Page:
The Canon DR-C125 is certainly compact, and its various trays and feeds can be tucked away to create a model that measures just 156 x 217mm. But you do pay a price for such convenience.
The page holder doesn't extend very far, and its flimsy construction means that often the paper fed into the device isn't terribly well supported - Canon suggests you can feed up to 30 sheets, although we'd be wary of stacking up more than 20 in the Canon DR-C125.
The Canon DR-C125's front folds down, so any paper jams are easily corrected, and the Long Document Mode lets you work with sheets that are up to 3m long.
The front control panel is very simple, with just a pair of buttons for power and for 'automatic scanning'. The latter option will load up the software and prepare the scanner, although the default Capture OnTouch interface still insists that you select your options before initiating the actual scanning, so it's not fully automatic.
You have a choice of outputs for the finished pages. Using the 'Straight Through' option, you can have the scanned documents dropping out of the bottom at the front of the scanner. Here it's very important that you have this on a flat surface. Indeed, the best location could be on the edge of a table so that the scanned sheets can fall to the floor or into a suitably placed basket. Otherwise, they have a tendency to get furled as they slip out, often preventing the next sheet from coming out properly.
We did suffer a number of jams in testing when the C125's Straight Through was anything other than perfectly clear.
A better choice is what Canon calls its 'J-Path'. The feed path for this resembles the letter J, with the finished sheets curling back up and then being popped out from the low-slung feeder on the front. While this isn't as elegant a solution as the nicely curved output tray you get on the M160, it's a very serviceable alternative that proved relatively trouble-free in testing.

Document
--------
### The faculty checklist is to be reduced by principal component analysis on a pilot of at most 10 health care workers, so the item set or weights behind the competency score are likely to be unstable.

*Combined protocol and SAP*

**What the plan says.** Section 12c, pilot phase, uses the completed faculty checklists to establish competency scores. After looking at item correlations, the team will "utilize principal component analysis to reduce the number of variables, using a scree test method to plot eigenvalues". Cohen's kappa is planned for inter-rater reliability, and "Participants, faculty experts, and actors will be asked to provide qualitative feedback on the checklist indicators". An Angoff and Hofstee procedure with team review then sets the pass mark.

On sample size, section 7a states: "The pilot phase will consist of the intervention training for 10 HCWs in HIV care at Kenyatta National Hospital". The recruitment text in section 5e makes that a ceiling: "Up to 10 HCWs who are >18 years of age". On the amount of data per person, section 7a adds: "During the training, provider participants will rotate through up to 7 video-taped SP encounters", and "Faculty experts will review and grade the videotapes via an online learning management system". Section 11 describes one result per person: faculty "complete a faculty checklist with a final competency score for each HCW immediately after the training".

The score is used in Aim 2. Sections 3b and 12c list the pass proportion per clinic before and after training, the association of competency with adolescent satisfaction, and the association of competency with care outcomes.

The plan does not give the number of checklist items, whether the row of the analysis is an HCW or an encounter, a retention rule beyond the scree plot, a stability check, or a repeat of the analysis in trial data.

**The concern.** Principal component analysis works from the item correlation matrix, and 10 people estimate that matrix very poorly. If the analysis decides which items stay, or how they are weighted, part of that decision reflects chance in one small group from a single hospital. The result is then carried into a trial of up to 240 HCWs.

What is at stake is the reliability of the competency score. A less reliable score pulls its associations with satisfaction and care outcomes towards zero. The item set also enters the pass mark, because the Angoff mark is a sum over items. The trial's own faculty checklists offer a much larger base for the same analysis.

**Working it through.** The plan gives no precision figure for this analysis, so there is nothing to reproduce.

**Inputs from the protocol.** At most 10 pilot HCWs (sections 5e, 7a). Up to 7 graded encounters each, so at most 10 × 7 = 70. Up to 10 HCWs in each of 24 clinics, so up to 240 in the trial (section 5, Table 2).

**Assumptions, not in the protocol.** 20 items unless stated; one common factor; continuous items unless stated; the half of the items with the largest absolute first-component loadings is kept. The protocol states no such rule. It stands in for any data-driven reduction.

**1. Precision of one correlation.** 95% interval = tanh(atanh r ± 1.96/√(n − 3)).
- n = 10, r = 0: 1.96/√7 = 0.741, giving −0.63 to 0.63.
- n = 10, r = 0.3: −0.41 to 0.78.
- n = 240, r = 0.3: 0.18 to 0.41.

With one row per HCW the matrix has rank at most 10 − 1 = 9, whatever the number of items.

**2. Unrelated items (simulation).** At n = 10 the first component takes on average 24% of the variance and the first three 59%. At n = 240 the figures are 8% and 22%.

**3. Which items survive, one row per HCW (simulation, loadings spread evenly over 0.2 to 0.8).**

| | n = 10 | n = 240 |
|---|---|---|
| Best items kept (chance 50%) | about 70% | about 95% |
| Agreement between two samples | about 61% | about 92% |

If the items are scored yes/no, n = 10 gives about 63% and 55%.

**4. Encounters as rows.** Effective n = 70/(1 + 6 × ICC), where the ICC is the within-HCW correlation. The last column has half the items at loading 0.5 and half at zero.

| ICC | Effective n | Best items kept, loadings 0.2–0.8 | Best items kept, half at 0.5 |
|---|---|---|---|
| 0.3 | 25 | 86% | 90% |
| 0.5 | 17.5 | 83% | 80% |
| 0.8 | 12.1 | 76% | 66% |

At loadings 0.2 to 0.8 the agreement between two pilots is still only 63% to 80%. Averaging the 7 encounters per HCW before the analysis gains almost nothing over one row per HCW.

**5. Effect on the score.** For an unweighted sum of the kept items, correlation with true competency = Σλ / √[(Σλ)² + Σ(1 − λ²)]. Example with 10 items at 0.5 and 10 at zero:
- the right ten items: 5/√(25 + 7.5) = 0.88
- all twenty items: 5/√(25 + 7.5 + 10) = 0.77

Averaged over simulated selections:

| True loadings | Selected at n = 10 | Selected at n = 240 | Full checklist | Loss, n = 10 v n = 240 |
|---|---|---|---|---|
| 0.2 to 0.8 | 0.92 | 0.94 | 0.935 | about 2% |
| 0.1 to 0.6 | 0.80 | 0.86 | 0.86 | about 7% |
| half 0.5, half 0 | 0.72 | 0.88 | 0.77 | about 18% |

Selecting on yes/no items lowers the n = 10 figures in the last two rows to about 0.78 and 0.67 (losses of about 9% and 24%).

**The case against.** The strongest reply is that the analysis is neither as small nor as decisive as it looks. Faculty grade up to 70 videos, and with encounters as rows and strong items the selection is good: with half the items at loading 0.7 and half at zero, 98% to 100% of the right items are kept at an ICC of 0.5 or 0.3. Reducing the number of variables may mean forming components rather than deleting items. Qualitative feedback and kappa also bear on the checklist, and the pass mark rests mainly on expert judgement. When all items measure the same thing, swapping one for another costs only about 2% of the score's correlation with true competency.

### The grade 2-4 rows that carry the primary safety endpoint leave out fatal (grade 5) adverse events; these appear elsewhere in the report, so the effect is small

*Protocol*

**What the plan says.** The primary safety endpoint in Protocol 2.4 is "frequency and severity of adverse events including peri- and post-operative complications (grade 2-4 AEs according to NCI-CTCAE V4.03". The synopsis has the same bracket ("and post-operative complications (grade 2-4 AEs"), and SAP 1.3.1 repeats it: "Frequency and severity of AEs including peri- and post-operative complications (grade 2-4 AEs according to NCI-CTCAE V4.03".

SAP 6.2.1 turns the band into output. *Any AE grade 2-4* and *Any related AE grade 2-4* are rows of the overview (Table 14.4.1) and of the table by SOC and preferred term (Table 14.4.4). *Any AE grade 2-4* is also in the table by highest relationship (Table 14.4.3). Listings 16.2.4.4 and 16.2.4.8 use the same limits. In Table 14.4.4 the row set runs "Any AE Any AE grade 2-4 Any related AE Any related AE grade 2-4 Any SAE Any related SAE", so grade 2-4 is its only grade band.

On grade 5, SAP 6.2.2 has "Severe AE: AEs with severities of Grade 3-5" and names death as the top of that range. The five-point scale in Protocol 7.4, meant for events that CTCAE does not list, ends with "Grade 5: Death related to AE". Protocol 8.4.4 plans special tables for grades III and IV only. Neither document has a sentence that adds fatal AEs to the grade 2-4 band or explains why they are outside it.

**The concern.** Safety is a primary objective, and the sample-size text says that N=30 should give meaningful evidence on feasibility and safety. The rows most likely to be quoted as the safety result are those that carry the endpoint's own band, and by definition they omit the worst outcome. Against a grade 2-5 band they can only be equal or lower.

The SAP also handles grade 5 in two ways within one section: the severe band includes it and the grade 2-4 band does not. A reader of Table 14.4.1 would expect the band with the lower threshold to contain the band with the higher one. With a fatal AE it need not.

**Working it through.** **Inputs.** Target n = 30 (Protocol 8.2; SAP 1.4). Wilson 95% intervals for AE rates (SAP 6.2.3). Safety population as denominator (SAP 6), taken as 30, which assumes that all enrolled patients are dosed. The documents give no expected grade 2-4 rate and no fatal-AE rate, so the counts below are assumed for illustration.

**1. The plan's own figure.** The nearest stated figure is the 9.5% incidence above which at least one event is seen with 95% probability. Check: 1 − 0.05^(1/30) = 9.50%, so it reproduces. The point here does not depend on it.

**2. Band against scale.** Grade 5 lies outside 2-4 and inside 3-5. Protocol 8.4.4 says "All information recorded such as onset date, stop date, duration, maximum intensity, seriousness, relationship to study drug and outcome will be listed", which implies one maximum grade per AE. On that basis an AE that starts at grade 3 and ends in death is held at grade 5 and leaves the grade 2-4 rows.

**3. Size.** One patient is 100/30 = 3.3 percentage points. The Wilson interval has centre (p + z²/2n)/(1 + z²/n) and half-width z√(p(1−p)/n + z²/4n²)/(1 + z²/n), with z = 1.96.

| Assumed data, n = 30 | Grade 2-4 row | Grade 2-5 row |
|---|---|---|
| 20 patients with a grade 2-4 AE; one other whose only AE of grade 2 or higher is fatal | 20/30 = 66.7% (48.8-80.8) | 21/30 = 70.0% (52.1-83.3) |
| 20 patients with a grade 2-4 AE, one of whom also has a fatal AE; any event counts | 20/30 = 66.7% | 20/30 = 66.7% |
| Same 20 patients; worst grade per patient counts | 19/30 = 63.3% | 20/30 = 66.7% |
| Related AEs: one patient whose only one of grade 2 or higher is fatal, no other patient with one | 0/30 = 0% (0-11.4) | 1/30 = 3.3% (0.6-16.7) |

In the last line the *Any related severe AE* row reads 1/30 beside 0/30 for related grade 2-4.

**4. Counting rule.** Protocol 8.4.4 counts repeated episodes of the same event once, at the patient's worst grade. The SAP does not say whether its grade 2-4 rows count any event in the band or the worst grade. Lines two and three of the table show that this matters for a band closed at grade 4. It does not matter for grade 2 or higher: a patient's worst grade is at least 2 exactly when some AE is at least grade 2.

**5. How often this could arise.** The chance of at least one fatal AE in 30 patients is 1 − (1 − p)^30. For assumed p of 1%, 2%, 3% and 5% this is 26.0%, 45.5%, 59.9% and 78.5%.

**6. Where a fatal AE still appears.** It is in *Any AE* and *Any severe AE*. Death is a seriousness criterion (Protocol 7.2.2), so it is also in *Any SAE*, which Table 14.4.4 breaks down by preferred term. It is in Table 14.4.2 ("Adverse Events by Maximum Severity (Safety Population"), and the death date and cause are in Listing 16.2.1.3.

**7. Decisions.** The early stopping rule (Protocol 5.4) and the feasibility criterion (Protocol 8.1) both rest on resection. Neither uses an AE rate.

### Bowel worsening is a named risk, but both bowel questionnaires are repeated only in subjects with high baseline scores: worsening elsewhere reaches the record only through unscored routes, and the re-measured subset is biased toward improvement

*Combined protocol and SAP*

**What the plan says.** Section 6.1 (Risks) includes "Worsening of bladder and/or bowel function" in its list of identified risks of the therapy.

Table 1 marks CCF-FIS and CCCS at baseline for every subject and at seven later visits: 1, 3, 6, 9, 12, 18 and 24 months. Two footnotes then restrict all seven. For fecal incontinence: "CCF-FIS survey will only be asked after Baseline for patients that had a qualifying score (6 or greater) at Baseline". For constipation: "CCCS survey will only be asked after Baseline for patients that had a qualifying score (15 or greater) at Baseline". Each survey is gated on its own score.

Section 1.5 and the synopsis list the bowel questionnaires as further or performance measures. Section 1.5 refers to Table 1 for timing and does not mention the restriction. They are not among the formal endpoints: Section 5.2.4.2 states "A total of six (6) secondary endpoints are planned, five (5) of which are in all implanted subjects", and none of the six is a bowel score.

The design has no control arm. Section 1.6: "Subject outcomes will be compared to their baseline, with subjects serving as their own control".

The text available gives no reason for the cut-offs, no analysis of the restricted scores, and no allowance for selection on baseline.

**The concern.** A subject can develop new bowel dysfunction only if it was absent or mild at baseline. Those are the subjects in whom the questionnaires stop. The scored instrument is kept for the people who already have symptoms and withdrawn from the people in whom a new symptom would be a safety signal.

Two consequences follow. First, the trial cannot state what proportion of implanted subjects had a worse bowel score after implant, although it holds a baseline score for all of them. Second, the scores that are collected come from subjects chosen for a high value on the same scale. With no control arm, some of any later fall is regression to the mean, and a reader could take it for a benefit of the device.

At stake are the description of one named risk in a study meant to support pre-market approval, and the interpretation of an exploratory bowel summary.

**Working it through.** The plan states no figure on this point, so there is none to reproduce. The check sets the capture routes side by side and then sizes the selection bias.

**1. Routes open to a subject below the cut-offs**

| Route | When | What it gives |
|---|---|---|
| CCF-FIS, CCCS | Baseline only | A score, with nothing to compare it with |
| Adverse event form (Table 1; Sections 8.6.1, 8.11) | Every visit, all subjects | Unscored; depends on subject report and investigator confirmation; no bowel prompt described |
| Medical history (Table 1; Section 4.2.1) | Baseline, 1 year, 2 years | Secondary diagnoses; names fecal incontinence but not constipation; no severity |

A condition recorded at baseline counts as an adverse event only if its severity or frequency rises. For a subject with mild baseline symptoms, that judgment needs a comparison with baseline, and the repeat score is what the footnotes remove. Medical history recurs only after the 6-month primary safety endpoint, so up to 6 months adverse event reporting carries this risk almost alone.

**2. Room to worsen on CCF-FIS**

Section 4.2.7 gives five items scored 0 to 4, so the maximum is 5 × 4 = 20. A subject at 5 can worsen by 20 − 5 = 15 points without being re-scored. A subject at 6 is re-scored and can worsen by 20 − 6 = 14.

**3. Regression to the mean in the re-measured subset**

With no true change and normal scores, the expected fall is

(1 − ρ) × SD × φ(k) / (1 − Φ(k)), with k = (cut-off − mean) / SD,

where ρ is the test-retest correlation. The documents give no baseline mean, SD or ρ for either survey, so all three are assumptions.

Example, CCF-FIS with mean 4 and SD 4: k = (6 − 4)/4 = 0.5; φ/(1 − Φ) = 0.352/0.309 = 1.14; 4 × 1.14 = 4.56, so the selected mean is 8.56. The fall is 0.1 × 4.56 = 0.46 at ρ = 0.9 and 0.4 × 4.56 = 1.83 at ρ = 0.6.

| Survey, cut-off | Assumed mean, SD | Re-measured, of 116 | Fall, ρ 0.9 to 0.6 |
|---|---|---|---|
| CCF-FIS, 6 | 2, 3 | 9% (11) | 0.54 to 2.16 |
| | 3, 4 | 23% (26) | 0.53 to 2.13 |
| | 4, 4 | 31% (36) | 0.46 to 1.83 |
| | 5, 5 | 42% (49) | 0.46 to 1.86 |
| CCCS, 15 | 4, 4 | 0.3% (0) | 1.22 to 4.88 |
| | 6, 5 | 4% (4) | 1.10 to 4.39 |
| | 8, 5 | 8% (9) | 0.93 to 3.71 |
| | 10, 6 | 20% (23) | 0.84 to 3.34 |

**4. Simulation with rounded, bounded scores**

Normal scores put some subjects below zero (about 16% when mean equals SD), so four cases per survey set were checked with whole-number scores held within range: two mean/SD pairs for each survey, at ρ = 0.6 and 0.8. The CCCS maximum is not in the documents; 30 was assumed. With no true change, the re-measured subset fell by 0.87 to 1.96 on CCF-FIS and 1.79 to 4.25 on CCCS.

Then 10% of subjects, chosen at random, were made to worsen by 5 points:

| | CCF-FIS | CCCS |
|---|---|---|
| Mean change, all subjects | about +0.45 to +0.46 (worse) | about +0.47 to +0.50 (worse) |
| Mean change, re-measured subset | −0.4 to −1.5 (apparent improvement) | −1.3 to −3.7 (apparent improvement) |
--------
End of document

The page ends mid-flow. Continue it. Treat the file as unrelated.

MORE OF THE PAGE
The slightly curved J-Path mechanism is a little more sensitive than the bottom feeder, and you'll need to be more careful when you're running thicker source material through the Canon - the J-Path supports a maximum thickness of 0.15mm, rather than the 0.25mm of the Straight Through.
The C125 comes with TWAIN and ISIS drivers, allowing it to be used with any compatible software package. Not that you're likely to need third-party programs, though, since the scanner comes with a bumper software bundle. The titles include the handy and relatively powerful OCR package OmniPage 4 SE, the organiser PaperPort 11, and a business cards utility, BizCard 6.
The main interface is Capture OnTouch, a precise but reasonably functional front-end that lets you move systematically through the process of scanning documents.
You can generate compressed or uncompressed versions, and you can convert documents into various file types, including PDF (both searchable and non-searchable)
The C125 has plenty of speed, and at a resolution of 200dpi, it turned our main 20-sheet test job (consisting of 10 double-sided sheets) into a searchable PDF in 49 seconds, or a rate of 24.5ppm - almost identical to the 25ppm stated by Canon.
You can actually exceed that 25ppm by opting only to convert documents into picture files (28.9ppm), or by turning resolution down to 150dpi. We wouldn't recommend the latter choice, although at 200dpi quality is decent enough. Characters are a touch light and the C125 doesn't render flesh tones in photographs perfectly. Nonetheless, for letters and documents the low-quality mode should be fine. Speed falls to 9.8ppm at 300dpi, and to less than half that at 600dpi.
At 300dpi, OCR is strong, with the C125 able to recognise all but the most complex of documents. Should you have comprehensive OCR needs, you may wish to buy a full and up-to-date OCR title.
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